Self-discovery and reversal of situation are the attracting elements of any tragedy, often involving sharp and arch displays of wealth, power, and hubris—three subjects which never fail at manufacturing fascination—followed by an extravagant and catastrophic fall-from-grace. Oedipus, in all of his decadence and pomposity, never fathoms the possibility that it could have, in fact, been he who killed his father, and not some criminally insane lunatic. Toward the closing of Oedipus the King, our tragic hero is finally clued in, and learns of his wicked and brutal act against his father, whom prior to the story’s present, was virtually non-existent. The knowledge of his beginnings, the guilt of his actions, and the anxiety of his inevitable fate, all prove to be much more than Oedipus can politely chew. Oedipus the King grabs two golden brooches, and proceeds to gouge his eyes out, and whine incessantly for the last few pages.
In Max Nordau’s Degeneration, an analysis of societal degeneration as response to the fin de siècle, and artistic movements, he accuses society of becoming inclined to imitate what they see in art. “Every single figure”, he writes, “strives visibly by some singularity in outline, set, cut or color to startle attention violently and imperiously to detain it. Each one wishes to create a strong nervous excitement, no matter whether agreeably or disagreeably.” The world loves anything and everything that is, to some degree, melancholic. This infatuation can be observed in various movements in pop culture, such as the grunge and heroin chic movements of the 1990s and present day. After posing for a 1993 Calvin Klein ad campaign, Kate Moss, looking emaciated, drug addicted, and down-trodden, brought “heroin chic” onto the scene, making it the idiom of choice for the fashion industry, at and around the same time grunge-rock band, Nirvana—along with the entire Seattle-based alternative subgenre—and now Generation X icon, Kurt Cobain, were rising to the heights of success. Suddenly everyone developed this unnaturally grotesque preoccupation with trying to look as miserable as humanly possible. Not much has changed since then. In fact, it is almost as if an object, a person, or a work of art—basically anything, does not come across as morose, then it will also fail to be seen as beautiful or desirable.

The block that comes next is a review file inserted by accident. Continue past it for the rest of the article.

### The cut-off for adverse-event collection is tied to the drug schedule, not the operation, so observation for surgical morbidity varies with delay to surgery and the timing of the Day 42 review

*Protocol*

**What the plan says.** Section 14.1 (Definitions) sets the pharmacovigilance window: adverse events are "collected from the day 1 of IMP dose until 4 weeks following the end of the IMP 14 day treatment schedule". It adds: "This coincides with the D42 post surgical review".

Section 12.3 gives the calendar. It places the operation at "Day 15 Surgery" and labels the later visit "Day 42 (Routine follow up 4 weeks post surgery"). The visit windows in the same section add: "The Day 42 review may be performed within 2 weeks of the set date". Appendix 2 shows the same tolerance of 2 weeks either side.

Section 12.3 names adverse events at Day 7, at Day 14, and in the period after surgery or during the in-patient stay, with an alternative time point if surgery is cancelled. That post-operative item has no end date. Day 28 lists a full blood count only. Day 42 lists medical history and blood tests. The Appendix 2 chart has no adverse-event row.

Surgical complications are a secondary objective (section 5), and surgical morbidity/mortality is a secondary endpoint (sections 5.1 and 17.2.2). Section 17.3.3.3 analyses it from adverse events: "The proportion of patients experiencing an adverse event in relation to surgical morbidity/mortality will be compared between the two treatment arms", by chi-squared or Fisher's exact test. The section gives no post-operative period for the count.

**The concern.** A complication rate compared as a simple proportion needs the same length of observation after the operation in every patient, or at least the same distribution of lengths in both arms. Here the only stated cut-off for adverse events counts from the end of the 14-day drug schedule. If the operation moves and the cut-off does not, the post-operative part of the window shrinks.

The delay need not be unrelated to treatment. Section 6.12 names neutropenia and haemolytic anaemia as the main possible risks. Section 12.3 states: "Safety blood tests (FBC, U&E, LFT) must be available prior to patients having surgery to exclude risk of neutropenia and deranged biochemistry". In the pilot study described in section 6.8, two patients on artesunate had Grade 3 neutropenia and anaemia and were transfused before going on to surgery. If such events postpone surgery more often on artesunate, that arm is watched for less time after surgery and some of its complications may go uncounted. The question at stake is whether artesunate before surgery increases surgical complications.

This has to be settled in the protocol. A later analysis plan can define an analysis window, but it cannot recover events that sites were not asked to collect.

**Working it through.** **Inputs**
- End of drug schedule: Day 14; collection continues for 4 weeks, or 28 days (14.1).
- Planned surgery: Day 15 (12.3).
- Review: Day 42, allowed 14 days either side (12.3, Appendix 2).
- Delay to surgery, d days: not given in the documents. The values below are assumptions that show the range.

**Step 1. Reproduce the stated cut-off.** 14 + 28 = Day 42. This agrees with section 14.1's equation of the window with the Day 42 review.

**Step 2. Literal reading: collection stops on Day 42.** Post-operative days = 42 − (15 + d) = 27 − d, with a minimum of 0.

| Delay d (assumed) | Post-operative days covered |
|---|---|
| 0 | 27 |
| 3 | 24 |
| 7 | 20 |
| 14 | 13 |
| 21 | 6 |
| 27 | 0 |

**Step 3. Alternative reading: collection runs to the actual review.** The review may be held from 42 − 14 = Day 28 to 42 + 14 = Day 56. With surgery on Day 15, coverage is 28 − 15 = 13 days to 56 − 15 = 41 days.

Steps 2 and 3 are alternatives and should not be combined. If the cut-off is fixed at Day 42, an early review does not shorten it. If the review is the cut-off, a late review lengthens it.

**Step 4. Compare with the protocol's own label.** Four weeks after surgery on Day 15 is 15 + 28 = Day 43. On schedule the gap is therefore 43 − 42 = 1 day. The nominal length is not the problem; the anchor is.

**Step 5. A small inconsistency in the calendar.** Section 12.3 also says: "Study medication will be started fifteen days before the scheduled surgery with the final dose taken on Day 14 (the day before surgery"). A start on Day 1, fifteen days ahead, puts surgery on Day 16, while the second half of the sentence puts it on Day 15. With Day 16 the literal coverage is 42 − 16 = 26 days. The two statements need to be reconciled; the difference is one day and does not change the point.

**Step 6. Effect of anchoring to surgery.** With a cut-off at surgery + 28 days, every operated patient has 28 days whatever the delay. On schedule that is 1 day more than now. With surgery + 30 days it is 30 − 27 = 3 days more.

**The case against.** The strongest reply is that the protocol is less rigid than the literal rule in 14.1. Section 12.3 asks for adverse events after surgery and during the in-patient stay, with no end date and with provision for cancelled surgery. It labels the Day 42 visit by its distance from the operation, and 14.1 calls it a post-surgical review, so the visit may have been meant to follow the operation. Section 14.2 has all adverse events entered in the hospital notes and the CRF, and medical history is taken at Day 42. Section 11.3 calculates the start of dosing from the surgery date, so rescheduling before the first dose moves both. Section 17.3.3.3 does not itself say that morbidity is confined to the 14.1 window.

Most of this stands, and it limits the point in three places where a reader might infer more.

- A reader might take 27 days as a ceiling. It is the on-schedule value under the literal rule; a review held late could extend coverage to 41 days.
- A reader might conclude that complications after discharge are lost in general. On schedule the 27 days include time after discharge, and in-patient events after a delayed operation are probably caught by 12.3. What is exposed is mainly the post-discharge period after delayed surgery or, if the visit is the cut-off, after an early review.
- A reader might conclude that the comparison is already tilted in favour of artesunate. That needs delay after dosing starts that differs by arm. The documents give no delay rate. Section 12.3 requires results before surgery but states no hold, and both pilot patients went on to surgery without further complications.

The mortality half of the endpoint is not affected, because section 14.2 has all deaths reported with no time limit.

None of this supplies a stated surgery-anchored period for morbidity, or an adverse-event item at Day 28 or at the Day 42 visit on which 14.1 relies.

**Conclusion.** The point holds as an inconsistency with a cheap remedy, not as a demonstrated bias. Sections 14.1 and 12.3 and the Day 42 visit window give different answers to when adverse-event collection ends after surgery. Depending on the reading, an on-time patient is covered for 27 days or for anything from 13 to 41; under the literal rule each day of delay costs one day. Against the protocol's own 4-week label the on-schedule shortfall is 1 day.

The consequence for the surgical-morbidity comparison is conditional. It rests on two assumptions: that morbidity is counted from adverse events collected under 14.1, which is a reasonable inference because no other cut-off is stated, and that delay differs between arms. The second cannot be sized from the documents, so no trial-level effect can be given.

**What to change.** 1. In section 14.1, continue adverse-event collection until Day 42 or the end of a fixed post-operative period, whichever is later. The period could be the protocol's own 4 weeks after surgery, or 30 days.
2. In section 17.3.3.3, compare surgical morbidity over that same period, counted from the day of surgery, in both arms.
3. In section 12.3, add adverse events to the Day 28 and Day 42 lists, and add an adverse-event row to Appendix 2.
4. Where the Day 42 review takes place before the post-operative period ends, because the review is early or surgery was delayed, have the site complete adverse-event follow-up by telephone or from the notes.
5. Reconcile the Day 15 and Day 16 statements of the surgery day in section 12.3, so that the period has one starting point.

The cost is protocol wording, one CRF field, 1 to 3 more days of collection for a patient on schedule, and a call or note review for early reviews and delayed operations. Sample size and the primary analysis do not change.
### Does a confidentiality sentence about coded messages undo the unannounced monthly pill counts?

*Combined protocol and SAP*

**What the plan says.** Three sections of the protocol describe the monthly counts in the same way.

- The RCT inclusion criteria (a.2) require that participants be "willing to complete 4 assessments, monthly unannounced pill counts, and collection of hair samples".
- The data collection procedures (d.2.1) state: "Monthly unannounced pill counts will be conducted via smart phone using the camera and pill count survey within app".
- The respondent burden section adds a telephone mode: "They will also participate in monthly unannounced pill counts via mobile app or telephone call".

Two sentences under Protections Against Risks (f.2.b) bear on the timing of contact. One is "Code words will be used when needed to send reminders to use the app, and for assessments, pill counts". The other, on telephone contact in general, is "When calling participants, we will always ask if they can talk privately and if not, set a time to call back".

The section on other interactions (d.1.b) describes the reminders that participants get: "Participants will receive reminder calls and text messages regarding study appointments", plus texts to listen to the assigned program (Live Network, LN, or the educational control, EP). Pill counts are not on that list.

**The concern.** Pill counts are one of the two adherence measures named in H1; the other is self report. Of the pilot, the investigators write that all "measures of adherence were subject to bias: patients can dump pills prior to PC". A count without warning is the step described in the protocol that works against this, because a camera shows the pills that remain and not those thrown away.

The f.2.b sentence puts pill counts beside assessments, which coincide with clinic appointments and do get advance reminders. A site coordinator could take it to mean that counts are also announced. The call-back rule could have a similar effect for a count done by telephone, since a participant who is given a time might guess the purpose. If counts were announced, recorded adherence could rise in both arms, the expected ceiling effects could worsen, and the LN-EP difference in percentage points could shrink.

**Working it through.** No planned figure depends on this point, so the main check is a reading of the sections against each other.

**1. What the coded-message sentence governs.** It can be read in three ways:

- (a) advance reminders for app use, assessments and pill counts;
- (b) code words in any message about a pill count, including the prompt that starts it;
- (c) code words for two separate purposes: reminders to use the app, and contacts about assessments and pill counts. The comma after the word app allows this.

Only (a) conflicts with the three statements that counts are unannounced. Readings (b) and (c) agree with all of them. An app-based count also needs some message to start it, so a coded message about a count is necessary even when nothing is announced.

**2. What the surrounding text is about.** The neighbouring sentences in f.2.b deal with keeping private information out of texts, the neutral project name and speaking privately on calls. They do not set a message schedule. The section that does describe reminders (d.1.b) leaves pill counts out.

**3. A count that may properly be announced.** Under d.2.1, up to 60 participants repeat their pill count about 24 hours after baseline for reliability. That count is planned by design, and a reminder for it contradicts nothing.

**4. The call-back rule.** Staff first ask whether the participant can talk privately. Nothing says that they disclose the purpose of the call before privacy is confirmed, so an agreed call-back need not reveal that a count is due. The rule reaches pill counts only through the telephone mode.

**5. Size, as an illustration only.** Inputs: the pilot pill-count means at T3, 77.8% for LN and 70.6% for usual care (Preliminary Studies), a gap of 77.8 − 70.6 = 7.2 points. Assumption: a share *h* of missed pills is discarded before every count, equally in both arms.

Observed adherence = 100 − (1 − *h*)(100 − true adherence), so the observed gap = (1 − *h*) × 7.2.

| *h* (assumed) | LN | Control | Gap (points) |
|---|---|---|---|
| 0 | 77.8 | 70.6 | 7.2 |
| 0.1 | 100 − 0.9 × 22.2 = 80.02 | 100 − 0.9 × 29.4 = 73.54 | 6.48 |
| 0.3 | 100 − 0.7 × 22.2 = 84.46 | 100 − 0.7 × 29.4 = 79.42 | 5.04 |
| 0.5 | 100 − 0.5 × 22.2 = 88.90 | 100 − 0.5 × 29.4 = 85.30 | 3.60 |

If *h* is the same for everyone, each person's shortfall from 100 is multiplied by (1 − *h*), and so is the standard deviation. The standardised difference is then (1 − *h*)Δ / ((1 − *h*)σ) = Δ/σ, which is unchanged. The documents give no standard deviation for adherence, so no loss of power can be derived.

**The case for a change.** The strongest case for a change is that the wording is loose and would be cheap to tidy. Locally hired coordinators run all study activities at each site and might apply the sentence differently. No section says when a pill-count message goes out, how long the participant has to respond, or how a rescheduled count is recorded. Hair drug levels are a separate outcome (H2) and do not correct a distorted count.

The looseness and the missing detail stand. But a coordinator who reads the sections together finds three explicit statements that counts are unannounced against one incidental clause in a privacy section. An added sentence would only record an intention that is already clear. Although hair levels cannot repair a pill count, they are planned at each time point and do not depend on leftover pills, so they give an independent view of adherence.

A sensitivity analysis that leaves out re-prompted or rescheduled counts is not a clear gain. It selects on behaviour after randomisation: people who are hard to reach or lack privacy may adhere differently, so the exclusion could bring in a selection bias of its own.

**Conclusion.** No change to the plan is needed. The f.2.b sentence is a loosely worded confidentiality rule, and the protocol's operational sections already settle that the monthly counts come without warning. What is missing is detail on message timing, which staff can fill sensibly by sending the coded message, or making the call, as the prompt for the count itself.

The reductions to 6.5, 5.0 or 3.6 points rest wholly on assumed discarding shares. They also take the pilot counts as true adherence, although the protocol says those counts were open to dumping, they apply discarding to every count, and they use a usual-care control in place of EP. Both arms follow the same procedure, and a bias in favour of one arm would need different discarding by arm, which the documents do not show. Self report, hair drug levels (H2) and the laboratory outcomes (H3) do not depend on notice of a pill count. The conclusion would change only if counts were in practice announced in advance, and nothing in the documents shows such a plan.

For example: a 2007 ad campaign, titled “Fashion Junkie”, featuring a couple of frail models with black kohled eyes, looking totally strung-out and whacked out of their minds, leaning over a shiny black table top with straws to their noses, descending to inhale what are meant to look like lines of cocaine, but are actually the white straps of a tank top, is an ad meant to coax consumers into wearing Sisley. Being young and depressed in America—and as photographer Andrew Macpherson would say, and rock band INXS would later sing on their album of the same name: “elegantly wasted”—just oozes sex appeal. Delightfully disheveled and distraught, one must, when pondering the allure of heroin chic, ask the question: is the drug fueled by fashion, or is fashion fueled by the drug itself? With models being the natural candidates for substance abuse, “some girls are even more attractive to photographers when they are high than when they are straight:”, writes Stephen Fried in Thing of Beauty, “certain drugs produce certain faraway looks or stroke certain inner fires that work for certain pictures.” The state of being physically and mentally altered by a substance is that of enchantment. From an outside perspective, it would seem reasonably safe to assume that same enchantment could and would be felt upon peering into the eyes of a depressive, for their disillusionment is congenital; it is unpolished and unpretentious.